As a part of their ongoing relationship with Graham Rahal and Chip Ganassi Racing, Service Central is giving fans the chance to compete in the tournament alongside their favorite IndyCar drivers and celebrities by donating the registration fees for the two lucky winners.
Fans have until 8 p.m. on May 11 to submit a picture of themselves via Twitter wearing Graham Rahal or Service Central Racing gear inside any Big O Tires, Merchant’s Tire and Auto, National Tire and Battery, or Tire Kingdom location.
Fans must tweet the picture and #GRFGolf to the Graham Rahal Foundation (@GR_Foundation) and Service Central (@SC_Racing) to be considered.
The two winners will be chosen at random and announced via Twitter by Graham Rahal (@GrahamRahal) on Monday, May 14, 2012. Each winner will play in the golf tournament courtesy of Service Central and be allowed to bring one playing guest (winner and guest are responsible for getting to the event).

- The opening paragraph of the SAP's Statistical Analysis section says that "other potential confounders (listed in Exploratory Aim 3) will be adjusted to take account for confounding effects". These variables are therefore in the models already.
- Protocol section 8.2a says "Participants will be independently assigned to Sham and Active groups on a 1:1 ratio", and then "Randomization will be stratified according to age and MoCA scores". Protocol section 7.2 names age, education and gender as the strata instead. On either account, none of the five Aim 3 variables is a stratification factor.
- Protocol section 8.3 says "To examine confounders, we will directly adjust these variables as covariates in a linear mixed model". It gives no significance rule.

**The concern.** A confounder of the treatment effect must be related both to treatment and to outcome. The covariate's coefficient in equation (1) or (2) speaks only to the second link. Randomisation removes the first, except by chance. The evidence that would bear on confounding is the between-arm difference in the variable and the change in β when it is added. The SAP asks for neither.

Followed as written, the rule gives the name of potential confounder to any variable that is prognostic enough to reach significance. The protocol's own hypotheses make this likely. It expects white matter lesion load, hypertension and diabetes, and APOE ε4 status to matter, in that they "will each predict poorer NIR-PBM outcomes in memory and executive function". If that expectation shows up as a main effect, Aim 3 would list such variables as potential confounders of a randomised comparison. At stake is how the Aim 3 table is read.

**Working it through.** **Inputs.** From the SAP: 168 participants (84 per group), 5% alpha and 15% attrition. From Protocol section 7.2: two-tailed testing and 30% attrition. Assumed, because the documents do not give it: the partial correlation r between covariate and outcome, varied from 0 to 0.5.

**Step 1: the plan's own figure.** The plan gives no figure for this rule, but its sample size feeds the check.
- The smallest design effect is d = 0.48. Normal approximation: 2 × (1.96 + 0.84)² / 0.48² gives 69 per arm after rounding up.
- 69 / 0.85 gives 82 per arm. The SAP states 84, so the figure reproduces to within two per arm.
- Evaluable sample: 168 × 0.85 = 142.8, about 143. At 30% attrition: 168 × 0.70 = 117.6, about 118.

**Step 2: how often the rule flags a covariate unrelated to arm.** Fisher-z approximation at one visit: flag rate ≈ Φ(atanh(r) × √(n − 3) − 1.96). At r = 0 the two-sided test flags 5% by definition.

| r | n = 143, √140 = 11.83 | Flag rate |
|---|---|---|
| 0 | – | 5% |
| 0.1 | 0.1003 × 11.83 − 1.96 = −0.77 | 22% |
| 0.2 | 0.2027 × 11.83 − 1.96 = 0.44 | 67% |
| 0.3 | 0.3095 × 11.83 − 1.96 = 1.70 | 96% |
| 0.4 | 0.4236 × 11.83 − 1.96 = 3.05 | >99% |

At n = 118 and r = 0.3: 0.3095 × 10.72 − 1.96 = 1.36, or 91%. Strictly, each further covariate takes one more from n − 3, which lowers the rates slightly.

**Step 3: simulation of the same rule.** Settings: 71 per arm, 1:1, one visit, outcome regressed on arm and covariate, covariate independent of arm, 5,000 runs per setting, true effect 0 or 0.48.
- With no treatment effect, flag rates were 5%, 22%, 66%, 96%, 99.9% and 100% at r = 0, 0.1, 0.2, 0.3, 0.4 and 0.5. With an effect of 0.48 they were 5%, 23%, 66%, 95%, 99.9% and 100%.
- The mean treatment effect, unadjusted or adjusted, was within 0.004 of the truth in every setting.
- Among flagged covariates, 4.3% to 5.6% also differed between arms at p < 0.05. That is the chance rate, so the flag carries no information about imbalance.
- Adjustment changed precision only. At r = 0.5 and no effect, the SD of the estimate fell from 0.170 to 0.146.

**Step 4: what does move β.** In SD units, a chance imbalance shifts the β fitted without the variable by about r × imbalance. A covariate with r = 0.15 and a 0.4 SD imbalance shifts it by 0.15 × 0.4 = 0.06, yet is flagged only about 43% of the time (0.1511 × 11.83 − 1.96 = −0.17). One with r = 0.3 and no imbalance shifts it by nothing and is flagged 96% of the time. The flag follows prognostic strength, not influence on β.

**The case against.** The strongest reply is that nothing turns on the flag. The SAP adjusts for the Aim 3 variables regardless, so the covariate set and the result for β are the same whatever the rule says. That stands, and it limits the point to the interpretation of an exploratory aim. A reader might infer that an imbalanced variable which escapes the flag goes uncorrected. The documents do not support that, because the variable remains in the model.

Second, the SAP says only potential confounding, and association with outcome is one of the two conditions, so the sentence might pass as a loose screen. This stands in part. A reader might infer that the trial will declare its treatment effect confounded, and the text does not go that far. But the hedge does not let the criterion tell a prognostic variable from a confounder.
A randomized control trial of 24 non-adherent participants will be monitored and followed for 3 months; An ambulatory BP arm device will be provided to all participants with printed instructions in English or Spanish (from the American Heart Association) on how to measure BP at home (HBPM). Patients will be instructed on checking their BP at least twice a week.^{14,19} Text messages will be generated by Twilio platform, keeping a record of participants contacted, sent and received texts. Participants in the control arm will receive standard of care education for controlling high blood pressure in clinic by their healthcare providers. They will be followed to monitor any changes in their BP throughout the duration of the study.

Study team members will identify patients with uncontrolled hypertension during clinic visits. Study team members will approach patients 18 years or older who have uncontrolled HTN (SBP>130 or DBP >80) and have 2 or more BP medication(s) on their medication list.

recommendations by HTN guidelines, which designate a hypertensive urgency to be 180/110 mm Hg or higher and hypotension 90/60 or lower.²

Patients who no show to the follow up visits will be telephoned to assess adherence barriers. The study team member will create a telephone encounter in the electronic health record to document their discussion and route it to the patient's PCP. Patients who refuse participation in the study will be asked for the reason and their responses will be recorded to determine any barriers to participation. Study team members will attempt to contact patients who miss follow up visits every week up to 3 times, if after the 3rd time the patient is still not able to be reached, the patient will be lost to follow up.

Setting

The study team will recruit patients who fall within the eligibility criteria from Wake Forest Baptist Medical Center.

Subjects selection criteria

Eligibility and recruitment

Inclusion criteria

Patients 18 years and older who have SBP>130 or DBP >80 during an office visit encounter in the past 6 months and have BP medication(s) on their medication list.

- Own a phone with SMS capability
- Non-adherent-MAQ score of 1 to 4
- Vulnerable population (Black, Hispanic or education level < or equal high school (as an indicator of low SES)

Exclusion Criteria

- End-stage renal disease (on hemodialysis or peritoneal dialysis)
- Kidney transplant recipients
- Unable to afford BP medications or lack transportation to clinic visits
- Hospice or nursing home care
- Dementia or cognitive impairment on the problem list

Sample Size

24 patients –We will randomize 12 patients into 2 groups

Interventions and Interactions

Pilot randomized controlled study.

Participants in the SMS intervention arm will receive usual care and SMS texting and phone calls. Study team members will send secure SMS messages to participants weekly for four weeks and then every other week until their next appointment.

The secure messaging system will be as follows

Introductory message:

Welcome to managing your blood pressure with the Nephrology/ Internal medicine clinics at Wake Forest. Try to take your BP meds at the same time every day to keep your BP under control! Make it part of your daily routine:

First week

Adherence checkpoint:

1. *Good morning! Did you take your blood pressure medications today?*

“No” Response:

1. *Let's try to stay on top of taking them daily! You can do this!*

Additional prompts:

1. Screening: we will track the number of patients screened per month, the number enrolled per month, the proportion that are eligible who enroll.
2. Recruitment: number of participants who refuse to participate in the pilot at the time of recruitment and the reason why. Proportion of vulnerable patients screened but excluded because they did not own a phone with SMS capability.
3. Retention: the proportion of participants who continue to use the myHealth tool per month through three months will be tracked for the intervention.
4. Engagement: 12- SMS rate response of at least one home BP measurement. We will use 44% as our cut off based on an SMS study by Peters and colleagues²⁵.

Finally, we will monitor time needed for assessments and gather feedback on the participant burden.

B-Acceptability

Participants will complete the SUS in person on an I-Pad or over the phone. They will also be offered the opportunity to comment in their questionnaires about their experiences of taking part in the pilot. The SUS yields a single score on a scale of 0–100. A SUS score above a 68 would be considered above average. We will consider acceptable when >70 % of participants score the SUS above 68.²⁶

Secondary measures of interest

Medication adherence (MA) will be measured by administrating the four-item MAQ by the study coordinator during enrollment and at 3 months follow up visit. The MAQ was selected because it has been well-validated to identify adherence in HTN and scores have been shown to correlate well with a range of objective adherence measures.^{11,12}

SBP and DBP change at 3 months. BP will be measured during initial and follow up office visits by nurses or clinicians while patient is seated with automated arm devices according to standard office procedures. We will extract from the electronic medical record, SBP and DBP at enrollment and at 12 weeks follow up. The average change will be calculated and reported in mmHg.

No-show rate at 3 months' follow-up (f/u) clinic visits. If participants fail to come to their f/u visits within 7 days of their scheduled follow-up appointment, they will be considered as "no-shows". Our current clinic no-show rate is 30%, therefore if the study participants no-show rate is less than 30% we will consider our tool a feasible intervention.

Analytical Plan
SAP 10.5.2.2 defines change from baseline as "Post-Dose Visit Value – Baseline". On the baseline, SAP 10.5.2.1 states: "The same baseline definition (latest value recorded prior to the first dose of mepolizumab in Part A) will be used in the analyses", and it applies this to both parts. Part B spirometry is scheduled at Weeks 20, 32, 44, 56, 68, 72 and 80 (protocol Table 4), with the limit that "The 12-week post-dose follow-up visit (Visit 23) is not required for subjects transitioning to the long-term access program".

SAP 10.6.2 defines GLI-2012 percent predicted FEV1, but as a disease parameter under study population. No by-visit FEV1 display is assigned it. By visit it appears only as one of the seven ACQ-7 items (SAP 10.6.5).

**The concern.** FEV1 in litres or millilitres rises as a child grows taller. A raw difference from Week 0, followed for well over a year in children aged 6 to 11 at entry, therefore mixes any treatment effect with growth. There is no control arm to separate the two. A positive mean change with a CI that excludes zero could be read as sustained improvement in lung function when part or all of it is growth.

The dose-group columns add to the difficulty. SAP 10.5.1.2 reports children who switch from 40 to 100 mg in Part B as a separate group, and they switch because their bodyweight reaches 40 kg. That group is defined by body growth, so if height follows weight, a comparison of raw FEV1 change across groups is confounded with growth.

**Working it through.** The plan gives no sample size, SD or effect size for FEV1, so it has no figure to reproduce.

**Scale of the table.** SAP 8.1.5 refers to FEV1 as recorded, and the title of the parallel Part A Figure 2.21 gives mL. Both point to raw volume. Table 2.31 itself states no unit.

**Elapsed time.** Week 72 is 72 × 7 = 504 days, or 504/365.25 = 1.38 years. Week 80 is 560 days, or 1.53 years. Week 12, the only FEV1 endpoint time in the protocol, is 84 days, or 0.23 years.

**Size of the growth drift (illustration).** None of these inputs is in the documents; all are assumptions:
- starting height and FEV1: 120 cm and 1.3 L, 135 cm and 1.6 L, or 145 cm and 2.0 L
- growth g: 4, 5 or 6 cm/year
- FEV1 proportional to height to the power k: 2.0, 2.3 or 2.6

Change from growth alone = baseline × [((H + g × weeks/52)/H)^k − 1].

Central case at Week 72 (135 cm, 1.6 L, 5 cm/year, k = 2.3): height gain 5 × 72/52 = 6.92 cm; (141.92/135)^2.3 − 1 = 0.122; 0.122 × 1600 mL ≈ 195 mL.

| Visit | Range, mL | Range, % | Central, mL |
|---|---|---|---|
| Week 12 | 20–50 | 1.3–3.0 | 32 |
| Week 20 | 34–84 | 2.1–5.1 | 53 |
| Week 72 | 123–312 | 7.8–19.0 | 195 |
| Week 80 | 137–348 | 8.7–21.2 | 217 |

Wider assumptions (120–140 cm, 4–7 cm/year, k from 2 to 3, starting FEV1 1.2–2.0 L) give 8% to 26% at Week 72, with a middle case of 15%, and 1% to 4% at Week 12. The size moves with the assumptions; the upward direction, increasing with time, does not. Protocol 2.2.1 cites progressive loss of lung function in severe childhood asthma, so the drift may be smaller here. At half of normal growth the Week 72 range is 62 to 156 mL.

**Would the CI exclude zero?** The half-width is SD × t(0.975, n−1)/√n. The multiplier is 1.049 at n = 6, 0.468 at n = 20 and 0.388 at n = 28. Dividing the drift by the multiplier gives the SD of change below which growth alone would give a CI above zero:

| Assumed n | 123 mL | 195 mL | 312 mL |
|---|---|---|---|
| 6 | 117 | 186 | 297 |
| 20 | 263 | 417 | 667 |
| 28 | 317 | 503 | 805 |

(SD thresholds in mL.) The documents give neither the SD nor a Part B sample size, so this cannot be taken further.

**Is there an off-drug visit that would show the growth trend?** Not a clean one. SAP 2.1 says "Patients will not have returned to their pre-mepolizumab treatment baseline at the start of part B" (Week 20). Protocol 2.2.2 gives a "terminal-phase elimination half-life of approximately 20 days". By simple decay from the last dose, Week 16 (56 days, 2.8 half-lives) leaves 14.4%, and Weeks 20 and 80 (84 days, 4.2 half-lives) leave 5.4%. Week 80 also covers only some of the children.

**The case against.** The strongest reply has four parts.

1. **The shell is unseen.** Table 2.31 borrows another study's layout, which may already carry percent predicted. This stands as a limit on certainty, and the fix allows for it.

Breakfast and registration starts at 8:00 A.M. EDT followed by the beginning of the tournament with a shotgun start at 9:00 A.M. EDT. Limited spots are still available with a registration for a team of four participants starting at $2,500.
4. Print of exciting Indy 500 finish available to public: Jim Swintal’s print “Finish of the Century,” featuring an on-track view of Dan Wheldon’s charge across the finish line ahead of Charlie Kimball and past the damaged second-place car of JR Hildebrand, is available to the public.
“As soon as it happened, I knew it was a moment to be captured in a painting, right up with the three close finishes and Ralph De Palma pushing his car across the line,” Swintal said.
The 18-inch x 24-inch lithograph, released in November, was derived from an original painting Swintal created for the Dan Wheldon Memorial Auction. The framed artwork sold in the auction for more than $2,100 — part of the more than $625,000 raised. Many who saw the artwork asked about prints, so Swintal obliged.